Festivals: Sundance 2017
The essential statistics: I spent nine days at the Sundance Film Festival, averaged about 3.33 feature films a day with panels and VR “experiences” crammed in the interstices, trudged through approximately 10 feet of accumulated snow, banged up two elbows, bravely overcame one head cold (which was going around) and one hangover (ditto), tied for third in bar trivia, made tentative plans with several dozen people and carried out maybe three, and answered the question “How’s your festival?” 300,000 times.
So how was it? Oh, you know, about how they always are. There were a great many “sympathetic” movies sunk by ineptitude whose names it’s best not to mention, and a few unsympathetic ones overburdened by vapid virtuosity—by the way, did you hear that Thoroughbred, the touted first feature of playwright Cory Finley starring Anya Taylor-Joy and Olivia Cooke as two posh Connecticut teens who team to pull off the perfect murder, went to Focus Features for a cool $5 million? (Presumably they’re banking on its being a modern-day Heathers, though for this viewer it functioned as a reminder that all I want is cool movies like it out of my life.) As for out-of-the-blue windfalls, well, Alexandre O. Philippe’s making-of documentary 78/52, caught at a time-killing press-and-industry screening, gets more juice than anyone might reasonably expect out of a worked-over topic like Alfred Hitchcock—specifically, the shower murder in Psycho. It’s refreshingly light on the pseudo-sociology and heavy on the nuts-and-bolts shop talk, the interviewees being mostly editors, sound designers, and—sure, why not?—Elijah Wood, breaking down the scrupulous detailing and patterning built into Hitchcock’s movie, all of which can be found in miniature in its central setpiece. I left thoroughly convinced that, yes, Hitch was very good at doing that sort of thing, and then set out to be reminded over and over again that such master-builder intelligence is pretty thin on the ground.
Much as I would like to report on the utterly unexpected discoveries, new beginnings, and great leaps forward that I experienced at Sundance, the truth of the matter is that I mostly enjoyed the films that I had some expectation of enjoying, and that at least a handful of these were made by people with whom I am passing friendly from New York City. It’s a fact that NYC generally, and the borough of Brooklyn specifically, were proportionately overrepresented at Sundance, as they are in popular culture as a whole. I saw more brownstones during eight days in Park City than I do living a month in unfashionable vinyl-siding Queens.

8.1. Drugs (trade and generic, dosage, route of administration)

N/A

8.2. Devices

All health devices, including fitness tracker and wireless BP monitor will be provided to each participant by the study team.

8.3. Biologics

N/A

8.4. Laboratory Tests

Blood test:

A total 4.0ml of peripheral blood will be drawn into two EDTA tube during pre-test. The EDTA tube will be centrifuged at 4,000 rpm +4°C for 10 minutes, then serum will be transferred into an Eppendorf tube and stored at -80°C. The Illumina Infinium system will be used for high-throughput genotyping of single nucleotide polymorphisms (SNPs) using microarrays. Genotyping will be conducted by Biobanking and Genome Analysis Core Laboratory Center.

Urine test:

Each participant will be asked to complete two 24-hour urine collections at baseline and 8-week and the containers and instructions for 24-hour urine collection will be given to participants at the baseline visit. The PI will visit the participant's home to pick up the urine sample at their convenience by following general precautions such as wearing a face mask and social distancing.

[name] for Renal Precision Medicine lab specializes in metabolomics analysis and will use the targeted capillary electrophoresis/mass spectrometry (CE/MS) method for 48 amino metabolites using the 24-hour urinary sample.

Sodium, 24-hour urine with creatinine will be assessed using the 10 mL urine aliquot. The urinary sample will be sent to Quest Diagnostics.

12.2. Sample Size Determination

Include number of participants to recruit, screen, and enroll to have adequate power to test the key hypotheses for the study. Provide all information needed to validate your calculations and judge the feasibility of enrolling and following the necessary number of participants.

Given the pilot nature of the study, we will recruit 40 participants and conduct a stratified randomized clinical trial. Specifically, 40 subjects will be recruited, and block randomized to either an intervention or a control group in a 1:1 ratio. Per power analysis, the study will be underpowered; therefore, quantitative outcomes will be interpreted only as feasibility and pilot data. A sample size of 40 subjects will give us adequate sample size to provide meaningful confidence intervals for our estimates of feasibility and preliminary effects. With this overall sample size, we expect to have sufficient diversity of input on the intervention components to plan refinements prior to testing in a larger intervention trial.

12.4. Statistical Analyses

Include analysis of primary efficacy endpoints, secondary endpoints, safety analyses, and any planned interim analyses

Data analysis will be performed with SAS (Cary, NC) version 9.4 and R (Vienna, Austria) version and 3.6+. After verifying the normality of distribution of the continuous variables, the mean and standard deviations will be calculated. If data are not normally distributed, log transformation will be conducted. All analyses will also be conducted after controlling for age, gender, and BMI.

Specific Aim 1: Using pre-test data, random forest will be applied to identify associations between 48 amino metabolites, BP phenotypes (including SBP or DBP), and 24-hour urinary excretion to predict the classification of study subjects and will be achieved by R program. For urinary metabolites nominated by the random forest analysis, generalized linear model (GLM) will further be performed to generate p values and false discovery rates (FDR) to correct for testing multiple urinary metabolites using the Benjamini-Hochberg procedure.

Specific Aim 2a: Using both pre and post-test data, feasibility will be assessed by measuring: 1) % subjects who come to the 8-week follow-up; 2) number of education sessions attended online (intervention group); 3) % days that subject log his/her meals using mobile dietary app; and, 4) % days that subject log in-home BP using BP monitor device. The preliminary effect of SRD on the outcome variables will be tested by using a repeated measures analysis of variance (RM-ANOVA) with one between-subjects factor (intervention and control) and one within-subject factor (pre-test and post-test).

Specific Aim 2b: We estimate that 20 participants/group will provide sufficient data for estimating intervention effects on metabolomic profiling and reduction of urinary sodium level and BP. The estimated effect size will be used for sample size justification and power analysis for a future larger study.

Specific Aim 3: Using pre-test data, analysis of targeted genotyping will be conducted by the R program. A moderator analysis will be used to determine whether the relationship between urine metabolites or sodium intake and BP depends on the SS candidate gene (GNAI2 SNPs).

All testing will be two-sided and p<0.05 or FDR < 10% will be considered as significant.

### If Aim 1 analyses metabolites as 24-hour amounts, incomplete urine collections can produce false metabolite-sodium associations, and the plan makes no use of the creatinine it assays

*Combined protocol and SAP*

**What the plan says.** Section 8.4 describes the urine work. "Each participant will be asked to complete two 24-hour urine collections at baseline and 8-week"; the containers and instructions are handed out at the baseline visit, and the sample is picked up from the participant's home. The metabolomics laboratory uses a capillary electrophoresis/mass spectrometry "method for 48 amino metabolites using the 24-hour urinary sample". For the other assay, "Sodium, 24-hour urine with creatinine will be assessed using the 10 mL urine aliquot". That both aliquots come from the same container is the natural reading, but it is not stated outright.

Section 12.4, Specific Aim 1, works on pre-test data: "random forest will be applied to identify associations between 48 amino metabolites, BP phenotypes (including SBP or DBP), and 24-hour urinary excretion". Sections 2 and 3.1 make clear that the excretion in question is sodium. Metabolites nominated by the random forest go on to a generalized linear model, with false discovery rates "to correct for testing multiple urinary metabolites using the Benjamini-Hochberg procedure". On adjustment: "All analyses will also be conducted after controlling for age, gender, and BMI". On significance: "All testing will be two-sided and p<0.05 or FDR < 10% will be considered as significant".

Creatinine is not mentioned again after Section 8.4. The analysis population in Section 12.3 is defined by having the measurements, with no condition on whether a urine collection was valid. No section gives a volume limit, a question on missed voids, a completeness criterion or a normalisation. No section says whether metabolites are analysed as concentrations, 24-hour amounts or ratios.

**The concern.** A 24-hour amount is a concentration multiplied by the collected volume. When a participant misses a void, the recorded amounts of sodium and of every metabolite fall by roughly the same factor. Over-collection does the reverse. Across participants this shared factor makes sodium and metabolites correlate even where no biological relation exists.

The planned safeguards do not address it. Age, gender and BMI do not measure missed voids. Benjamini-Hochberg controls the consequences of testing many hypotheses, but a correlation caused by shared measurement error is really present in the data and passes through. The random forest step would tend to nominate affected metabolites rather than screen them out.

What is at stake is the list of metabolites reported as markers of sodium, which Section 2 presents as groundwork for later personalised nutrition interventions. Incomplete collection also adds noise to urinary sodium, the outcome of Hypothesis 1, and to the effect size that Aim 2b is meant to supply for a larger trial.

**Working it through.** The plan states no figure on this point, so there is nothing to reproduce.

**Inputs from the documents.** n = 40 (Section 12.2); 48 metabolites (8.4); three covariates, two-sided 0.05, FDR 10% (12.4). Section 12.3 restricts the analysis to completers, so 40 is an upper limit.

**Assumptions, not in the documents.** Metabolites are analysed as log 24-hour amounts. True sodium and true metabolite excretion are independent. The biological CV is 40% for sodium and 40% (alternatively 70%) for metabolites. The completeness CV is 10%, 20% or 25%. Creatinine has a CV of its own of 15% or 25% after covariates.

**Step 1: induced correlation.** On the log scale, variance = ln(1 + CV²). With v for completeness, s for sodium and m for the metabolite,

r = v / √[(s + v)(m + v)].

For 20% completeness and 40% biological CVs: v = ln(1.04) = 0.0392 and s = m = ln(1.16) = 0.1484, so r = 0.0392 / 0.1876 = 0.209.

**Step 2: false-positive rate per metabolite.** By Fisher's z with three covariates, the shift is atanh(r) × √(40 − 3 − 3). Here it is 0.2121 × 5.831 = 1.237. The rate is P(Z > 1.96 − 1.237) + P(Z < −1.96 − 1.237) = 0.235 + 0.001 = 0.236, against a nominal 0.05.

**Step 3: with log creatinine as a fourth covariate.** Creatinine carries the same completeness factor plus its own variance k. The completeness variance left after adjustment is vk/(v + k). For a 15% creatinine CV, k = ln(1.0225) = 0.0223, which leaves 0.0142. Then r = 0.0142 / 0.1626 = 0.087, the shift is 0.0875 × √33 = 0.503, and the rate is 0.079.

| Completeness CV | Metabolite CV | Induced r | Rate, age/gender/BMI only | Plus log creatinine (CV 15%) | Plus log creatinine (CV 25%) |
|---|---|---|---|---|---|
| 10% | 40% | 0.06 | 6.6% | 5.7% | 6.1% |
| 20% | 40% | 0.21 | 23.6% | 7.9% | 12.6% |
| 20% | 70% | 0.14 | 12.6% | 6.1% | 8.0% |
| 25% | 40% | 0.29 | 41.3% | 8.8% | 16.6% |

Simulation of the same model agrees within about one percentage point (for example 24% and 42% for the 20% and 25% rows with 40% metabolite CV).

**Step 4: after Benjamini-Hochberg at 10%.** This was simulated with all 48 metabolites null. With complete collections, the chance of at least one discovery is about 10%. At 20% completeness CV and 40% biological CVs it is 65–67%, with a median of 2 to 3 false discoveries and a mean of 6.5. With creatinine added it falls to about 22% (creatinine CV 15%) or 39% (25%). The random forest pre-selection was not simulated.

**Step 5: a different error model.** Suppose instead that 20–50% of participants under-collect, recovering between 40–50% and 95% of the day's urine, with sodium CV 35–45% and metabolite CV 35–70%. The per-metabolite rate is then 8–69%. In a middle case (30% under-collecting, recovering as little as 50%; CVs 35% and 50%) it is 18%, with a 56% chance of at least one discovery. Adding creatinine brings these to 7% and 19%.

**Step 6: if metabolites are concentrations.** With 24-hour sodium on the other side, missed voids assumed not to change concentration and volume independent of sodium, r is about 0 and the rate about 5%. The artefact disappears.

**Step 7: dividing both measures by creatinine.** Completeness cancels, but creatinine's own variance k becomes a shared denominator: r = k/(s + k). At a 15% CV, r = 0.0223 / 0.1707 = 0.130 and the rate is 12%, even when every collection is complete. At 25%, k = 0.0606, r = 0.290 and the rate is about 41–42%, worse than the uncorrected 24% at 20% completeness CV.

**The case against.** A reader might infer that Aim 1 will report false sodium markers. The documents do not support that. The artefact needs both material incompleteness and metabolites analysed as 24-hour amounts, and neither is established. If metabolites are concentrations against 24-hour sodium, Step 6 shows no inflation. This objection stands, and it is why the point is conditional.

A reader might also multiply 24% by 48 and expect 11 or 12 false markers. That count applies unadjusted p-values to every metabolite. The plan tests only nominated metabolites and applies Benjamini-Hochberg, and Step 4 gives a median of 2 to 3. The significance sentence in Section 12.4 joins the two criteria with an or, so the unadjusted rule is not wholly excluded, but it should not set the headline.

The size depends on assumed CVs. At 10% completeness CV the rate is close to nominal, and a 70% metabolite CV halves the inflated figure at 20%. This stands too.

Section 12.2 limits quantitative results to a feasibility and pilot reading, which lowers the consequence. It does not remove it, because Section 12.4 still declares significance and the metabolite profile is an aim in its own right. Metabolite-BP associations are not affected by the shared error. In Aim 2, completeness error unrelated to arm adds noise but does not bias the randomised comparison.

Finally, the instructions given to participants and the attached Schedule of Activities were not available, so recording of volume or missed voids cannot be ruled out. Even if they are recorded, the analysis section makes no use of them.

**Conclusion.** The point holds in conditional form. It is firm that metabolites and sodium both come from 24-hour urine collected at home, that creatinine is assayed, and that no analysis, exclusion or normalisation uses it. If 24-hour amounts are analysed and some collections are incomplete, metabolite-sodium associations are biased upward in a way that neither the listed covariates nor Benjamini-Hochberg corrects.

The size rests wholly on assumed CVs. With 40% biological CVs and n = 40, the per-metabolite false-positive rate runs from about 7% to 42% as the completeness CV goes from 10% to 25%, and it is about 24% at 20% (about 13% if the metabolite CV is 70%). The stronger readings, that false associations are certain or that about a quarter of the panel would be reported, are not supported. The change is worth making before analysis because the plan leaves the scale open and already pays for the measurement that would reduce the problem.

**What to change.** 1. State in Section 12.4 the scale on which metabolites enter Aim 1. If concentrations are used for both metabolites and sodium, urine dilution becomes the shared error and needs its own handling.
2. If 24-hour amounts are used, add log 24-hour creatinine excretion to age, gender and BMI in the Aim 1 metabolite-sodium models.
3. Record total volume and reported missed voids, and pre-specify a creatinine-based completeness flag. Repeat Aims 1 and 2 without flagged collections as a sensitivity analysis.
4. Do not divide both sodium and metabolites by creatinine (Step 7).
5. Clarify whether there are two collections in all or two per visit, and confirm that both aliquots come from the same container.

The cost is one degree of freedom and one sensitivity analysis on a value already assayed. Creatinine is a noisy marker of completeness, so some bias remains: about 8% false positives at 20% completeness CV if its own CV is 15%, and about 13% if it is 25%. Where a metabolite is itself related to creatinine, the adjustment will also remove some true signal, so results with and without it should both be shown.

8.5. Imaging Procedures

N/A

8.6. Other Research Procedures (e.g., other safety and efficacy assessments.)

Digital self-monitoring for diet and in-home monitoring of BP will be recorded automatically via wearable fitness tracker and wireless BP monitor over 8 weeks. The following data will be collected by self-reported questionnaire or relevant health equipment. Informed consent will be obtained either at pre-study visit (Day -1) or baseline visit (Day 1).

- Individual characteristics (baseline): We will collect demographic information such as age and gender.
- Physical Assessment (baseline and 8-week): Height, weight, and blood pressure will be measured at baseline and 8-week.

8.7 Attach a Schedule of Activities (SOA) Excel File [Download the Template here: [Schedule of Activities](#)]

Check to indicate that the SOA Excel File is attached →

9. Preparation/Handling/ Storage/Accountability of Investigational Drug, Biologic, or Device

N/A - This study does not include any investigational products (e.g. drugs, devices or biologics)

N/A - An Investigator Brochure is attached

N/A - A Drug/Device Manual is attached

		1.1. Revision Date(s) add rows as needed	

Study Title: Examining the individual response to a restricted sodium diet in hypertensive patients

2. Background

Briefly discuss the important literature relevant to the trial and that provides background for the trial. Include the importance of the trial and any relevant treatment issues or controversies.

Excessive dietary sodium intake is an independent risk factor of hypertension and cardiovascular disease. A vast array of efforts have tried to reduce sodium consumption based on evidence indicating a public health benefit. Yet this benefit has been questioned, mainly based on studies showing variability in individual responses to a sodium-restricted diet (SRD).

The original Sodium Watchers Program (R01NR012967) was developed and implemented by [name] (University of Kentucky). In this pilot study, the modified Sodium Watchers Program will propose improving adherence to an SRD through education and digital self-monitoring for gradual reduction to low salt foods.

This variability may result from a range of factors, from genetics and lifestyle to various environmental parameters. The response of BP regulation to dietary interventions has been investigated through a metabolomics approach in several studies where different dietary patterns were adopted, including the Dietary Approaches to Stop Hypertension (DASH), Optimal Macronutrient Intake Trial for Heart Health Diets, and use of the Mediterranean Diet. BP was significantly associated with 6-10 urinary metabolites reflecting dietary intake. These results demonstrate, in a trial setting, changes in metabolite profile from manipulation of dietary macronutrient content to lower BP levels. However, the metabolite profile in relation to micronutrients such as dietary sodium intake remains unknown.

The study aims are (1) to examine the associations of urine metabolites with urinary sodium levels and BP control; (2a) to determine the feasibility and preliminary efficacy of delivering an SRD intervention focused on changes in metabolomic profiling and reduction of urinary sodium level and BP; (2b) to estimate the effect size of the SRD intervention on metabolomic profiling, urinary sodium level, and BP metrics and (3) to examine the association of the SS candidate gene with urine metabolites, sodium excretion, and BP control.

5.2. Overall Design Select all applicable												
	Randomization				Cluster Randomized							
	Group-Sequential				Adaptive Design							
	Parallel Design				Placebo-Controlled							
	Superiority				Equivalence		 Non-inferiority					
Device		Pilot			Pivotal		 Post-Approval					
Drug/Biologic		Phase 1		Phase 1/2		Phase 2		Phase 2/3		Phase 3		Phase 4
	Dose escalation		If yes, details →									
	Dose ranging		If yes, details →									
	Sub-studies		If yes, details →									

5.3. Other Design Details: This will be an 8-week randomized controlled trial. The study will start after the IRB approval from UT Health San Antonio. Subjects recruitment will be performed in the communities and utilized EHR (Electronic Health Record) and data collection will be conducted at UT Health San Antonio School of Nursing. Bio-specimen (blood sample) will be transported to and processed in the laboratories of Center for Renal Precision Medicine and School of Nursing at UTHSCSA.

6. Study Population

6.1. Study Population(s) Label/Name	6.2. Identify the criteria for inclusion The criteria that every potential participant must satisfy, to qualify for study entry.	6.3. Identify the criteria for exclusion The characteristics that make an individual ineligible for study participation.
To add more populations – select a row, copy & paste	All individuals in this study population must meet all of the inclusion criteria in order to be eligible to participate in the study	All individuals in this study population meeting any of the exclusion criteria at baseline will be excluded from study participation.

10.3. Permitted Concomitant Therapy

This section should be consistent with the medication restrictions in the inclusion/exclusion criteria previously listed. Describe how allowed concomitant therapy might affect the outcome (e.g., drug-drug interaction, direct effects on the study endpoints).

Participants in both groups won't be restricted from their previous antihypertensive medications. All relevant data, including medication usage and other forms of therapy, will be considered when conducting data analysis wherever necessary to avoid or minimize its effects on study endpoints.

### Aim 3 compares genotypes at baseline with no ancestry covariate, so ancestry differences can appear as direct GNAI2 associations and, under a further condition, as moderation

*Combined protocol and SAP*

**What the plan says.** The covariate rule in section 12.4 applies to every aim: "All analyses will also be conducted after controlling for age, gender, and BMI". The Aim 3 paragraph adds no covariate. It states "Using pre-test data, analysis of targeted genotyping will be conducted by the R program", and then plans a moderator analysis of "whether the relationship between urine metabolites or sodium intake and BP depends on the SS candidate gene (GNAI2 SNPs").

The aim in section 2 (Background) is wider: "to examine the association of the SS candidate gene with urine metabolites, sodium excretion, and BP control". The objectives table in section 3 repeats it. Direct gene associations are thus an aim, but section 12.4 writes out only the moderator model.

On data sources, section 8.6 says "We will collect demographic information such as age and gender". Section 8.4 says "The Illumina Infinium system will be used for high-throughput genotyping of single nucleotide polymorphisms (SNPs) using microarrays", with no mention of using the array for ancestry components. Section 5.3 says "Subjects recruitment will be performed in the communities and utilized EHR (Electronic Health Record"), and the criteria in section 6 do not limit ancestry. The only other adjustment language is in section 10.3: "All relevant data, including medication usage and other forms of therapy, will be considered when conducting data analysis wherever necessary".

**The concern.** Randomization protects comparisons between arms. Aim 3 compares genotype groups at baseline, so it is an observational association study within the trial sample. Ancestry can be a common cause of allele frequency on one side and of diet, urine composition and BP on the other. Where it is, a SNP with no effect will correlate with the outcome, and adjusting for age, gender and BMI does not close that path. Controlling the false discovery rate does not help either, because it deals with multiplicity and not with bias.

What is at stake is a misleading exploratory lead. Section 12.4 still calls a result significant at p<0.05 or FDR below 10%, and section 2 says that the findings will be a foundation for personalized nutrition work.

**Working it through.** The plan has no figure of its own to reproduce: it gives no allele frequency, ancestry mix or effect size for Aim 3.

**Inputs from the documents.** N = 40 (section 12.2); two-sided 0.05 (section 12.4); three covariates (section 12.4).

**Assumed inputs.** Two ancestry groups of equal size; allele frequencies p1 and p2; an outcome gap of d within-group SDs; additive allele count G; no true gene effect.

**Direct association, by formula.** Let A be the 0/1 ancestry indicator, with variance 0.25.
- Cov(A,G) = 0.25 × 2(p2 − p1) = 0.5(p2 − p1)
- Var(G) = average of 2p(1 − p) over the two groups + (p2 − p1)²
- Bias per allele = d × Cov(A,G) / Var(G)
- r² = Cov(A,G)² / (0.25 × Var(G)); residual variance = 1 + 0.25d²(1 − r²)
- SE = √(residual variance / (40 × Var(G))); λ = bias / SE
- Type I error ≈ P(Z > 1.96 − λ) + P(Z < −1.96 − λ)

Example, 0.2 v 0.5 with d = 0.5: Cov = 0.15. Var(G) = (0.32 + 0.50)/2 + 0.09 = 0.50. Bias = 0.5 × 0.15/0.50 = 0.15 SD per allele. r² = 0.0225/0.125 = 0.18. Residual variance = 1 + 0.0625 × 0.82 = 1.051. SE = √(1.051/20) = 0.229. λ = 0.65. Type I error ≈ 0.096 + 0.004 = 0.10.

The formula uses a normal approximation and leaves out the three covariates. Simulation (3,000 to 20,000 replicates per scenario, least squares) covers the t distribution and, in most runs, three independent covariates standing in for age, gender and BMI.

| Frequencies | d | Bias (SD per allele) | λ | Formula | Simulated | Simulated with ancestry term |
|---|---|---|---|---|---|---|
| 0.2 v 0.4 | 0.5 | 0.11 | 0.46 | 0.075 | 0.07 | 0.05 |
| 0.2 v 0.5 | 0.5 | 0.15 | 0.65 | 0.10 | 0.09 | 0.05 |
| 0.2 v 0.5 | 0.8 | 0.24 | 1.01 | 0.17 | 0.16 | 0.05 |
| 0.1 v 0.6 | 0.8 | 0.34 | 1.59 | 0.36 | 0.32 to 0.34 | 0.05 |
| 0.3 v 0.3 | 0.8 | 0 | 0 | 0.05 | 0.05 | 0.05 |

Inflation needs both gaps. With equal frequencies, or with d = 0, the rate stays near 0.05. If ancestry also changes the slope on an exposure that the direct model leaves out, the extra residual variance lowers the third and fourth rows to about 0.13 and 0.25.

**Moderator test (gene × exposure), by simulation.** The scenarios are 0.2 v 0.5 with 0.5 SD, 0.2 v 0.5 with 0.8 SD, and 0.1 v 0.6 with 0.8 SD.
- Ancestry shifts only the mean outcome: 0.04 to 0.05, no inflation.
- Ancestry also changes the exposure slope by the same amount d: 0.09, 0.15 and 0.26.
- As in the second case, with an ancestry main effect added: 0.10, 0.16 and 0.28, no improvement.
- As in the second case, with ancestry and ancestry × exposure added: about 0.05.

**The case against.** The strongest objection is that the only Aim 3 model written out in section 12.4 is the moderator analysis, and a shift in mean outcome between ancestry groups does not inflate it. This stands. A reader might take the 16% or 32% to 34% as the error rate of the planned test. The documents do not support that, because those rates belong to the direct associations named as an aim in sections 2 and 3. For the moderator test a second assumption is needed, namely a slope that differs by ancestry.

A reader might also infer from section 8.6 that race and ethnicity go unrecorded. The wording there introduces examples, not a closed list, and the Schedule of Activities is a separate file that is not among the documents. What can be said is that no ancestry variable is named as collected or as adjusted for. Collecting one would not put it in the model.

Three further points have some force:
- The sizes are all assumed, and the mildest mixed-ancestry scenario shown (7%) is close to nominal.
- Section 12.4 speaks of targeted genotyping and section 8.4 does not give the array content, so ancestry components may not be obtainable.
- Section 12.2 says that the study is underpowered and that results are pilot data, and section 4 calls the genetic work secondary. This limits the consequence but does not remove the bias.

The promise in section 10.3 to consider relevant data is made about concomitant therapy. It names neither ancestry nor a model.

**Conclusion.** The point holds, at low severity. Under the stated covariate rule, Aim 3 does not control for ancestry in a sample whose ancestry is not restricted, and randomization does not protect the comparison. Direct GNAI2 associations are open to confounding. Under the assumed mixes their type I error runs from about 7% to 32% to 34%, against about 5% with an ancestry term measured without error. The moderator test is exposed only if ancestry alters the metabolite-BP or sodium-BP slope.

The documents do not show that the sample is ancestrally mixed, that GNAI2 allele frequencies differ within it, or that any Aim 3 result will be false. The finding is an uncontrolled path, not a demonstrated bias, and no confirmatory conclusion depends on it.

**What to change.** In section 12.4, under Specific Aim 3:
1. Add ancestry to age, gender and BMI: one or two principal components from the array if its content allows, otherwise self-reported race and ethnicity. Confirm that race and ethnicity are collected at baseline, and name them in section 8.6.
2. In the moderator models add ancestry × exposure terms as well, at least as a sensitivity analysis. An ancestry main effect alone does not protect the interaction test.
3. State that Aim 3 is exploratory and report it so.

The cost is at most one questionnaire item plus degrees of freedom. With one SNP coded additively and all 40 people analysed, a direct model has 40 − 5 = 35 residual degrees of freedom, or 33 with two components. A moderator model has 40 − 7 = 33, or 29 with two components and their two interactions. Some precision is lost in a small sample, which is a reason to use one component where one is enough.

Alex Ross Perry’s Golden Exits is so New York that it features pillow shots of the Gowanus Canal and Adam “Ad-Rock” Horovitz noshing on a side order of pickles while taking a non-break lunch break hunched at his desk. Horovitz is at the center of a roundelay of variously personally and emotionally thwarted New Yorkers in Golden Exits, an exercise in the network narrative—a form whose great potential has unfortunately been overshadowed by various truly abominable “We are all connected” movies in still-recent memory, and which has been redeemed by the attention of bona fide artists like Kelly Reichardt in her Certain Women, a Sundance standout last year. The dramatis personae of Perry’s movie are mostly professionals in their mid-thirties and older. Horovitz plays Nick, a crabbed, antisocial archivist currently cataloguing the effects of a deceased publisher who happens to be the father of his wife (Chloë Sevigny), the project overseen by her hostile older sister (Mary-Louise Parker). This trio is matched by another: a recording studio owner, Buddy (Jason Schwartzman); his business partner and wife (Analeigh Tipton); and her sister (Lily Rabe). The destabilizing element in all of this is Naomi (Emily Browning), a 25-year-old Australian in town to work with Nick, and introduced in a lovely overture singing an a cappella rendition of Hello/Ace Frehley’s “New York Groove.”